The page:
Orienteering (Foot) 1:48:22  9.8 km (11:03 / km) +390m 9:13 / km
QOC: Little Bennett Regional Park, MD. It was still cold out; still in the teens, F. There was still snow out too but starting late, and with it being sunny, there was less of it. I ran the Blue course. Everything was going well initially. I spiked 5 of the first 6 controls and got the fastest split on the first leg--I hadn't done that on a Blue course in a long while. I probably was running too fast. I realized it soon enough after #1, but was still moving without a good sense of pace afterward--I just haven't been training much for endurance lately.
As often happens when one gets tired, I fell on the way on the short leg to #7. I also happened to mispunch there. It was a control in a direct line, but oddly enough I seemed to remember seeing it. I can't remember if I fell first or saw it first, but on my fall, I went head over heels, doing a full roll on the down slope, and came up running. I ran on toward #8 by getting to the creek at a side stream intersection, then going upstream a short way to a creek bend. On the other side I very briefly checked my location by seeing a trail bend behind me that sloped upward. However, I wasn't confident of my check. I climbed the hillside at an angle and was confused at not seeing any rootstocks nearby. I must have climbed too high and gotten close to #9 before stopping. I turned back confused the a reentrant ahead and then my memory of being unsure where I had crossed the creek. I doubled back but stayed high. Eventually I got above, then dropped into the large fight green north of #8--a big 350-400m loop. The fight green wasn't really that bad, but it was a little thorny and I could see the reentrant that I had come across on the other side of the creek. I went south to get out of the green and went on to the rootstock.
I hit #9 really well. There was a bit of an elephant track through the snow to it. I had to stop there for a while since my mishap into the fight on the way to #8, had gotten my shoelace untied. It took a while to get my gloves off, to tie and tuck my laces, and get my gloves and compass on, and to get my epunch back onto my fingers.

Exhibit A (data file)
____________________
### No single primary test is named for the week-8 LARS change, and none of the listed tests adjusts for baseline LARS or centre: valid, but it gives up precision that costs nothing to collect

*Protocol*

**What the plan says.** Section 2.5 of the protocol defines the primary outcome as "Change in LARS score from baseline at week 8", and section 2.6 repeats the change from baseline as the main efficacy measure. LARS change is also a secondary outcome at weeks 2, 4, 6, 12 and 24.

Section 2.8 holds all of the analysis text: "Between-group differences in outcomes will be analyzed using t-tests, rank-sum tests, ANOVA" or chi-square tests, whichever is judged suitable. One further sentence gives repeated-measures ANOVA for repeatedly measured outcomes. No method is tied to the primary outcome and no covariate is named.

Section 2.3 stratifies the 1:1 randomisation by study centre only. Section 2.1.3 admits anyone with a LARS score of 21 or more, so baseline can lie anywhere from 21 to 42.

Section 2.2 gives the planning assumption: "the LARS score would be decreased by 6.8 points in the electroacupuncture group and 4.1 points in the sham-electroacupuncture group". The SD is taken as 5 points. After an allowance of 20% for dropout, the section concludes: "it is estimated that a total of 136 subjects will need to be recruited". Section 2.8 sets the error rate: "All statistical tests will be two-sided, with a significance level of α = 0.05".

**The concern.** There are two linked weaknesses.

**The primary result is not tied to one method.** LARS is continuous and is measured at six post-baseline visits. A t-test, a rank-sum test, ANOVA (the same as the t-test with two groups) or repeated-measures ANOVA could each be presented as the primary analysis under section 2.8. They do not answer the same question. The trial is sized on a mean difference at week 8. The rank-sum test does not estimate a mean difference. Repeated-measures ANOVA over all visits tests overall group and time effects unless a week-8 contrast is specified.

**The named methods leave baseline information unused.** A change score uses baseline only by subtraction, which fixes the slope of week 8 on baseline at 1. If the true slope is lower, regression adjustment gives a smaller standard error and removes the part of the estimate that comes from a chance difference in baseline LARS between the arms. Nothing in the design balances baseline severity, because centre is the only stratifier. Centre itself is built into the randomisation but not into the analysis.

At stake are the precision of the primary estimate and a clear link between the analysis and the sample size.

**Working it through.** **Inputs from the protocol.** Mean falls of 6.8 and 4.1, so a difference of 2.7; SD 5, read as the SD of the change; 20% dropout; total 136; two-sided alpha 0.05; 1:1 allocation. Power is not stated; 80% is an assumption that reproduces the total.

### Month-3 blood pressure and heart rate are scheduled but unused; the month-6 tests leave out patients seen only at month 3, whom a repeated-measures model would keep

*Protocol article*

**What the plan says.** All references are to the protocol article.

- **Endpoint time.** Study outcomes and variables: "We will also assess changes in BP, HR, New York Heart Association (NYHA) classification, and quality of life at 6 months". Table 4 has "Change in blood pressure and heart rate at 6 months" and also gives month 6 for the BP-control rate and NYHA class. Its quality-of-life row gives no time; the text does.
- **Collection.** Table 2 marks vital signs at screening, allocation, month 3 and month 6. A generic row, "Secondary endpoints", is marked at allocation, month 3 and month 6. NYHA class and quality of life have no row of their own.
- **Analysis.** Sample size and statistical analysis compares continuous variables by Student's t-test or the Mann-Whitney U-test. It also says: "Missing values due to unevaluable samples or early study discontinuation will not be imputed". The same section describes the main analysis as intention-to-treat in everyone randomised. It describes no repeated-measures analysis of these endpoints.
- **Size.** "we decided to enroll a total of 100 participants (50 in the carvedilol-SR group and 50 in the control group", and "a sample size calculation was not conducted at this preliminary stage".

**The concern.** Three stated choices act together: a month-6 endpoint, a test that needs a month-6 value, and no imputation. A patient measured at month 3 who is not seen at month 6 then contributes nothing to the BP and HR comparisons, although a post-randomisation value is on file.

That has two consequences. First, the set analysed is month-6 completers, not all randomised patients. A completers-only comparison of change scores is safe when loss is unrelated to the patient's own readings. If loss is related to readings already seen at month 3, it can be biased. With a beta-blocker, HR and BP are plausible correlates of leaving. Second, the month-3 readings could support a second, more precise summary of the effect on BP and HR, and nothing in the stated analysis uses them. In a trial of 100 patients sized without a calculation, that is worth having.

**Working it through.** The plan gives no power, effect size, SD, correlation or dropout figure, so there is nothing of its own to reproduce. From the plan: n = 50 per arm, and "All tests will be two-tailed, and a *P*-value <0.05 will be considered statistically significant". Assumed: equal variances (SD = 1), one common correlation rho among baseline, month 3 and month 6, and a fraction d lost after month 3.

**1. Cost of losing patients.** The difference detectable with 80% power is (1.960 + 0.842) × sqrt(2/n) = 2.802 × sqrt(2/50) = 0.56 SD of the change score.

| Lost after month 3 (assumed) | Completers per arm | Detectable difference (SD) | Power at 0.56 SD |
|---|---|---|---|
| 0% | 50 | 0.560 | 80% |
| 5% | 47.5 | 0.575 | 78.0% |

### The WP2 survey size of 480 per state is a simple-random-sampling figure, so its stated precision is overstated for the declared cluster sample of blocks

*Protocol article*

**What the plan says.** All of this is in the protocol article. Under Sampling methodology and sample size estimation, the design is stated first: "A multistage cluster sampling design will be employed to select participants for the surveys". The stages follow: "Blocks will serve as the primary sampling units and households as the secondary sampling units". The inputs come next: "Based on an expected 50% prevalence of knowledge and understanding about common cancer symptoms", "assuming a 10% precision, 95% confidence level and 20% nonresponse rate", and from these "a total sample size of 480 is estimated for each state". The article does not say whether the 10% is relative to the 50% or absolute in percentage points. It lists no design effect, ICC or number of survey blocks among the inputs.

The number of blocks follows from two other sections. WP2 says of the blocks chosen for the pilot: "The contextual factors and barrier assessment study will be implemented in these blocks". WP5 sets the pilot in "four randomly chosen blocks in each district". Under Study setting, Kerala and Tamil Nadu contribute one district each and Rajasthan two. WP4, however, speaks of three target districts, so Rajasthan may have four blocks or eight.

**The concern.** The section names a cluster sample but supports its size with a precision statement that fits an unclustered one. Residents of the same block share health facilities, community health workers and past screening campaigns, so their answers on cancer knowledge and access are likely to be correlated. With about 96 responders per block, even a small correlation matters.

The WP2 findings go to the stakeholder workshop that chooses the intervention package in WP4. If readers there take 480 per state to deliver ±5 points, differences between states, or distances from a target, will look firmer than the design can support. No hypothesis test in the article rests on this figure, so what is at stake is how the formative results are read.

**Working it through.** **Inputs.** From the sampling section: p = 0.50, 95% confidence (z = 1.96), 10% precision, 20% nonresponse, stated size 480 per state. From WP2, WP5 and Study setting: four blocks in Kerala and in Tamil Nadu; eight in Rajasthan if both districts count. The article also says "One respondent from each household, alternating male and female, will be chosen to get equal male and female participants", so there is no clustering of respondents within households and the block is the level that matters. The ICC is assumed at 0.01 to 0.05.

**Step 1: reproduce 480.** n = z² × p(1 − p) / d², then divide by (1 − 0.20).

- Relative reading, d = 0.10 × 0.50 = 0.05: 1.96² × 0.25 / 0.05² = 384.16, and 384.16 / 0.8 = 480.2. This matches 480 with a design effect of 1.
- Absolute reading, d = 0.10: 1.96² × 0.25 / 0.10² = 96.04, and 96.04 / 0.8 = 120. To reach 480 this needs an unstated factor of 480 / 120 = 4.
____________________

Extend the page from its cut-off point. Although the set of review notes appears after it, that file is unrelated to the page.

I planned to go low toward #10 but as I got closer the bottom looked junky. A trail also happened to be going my way. It just climbed more than I had wanted it to. I ended up hitting #10 pretty well but my shoes got untied again! I took the time to fix that again since the laces are really long.
Going to #11, I first goofed by climbing high and west toward the field, instead of doubling back. What was really going on was partly frustration at having to stop for my shoe laces again, and really needing to go the the bathroom. I sucked up the loss of time, and relieved myself. In the process, I had to undo and put on my gloves yet again. As I was interested in saving time, I thought to put on my gloves while moving up the hill. After getting them on and almost reaching the road, I realized I had either dropped or left the map behind---@ X %
I went straight to #12 and saw or heard a few others going the other direction, including Dasa Merkova (course setter) and Kathleen Lennon. I had to tie my shoes again though. :(
I went on the trail and then straight to #13. It seemed to me that #13 was lower and more to the right than I thought it'd be, but I spiked it from the ride above. The feeling at #13 might have explained why I missed #14 so badlly (as did many others). I thought I was running a good bearing but hit to the right of a reentrant 100m off to the right of the control. The previous night, coming from the other direction, the same control seemed like it was higher than I thought it'd be. As I missed, I saw my son Max who was accompanied by David Onkst--they were trying the Green course (Max's feet got really cold so they didn't finish). When I saw the reentrant, I mistook it for another and went further right before turning back. I let Max and Dave know I'd found it before going on.
I hit the rest of the controls (all 8) rather well, but I was out of gas. The bad news of finding out I had mispunched at #7 almost felt like relief since I'd messed-up so much of the middle of the course.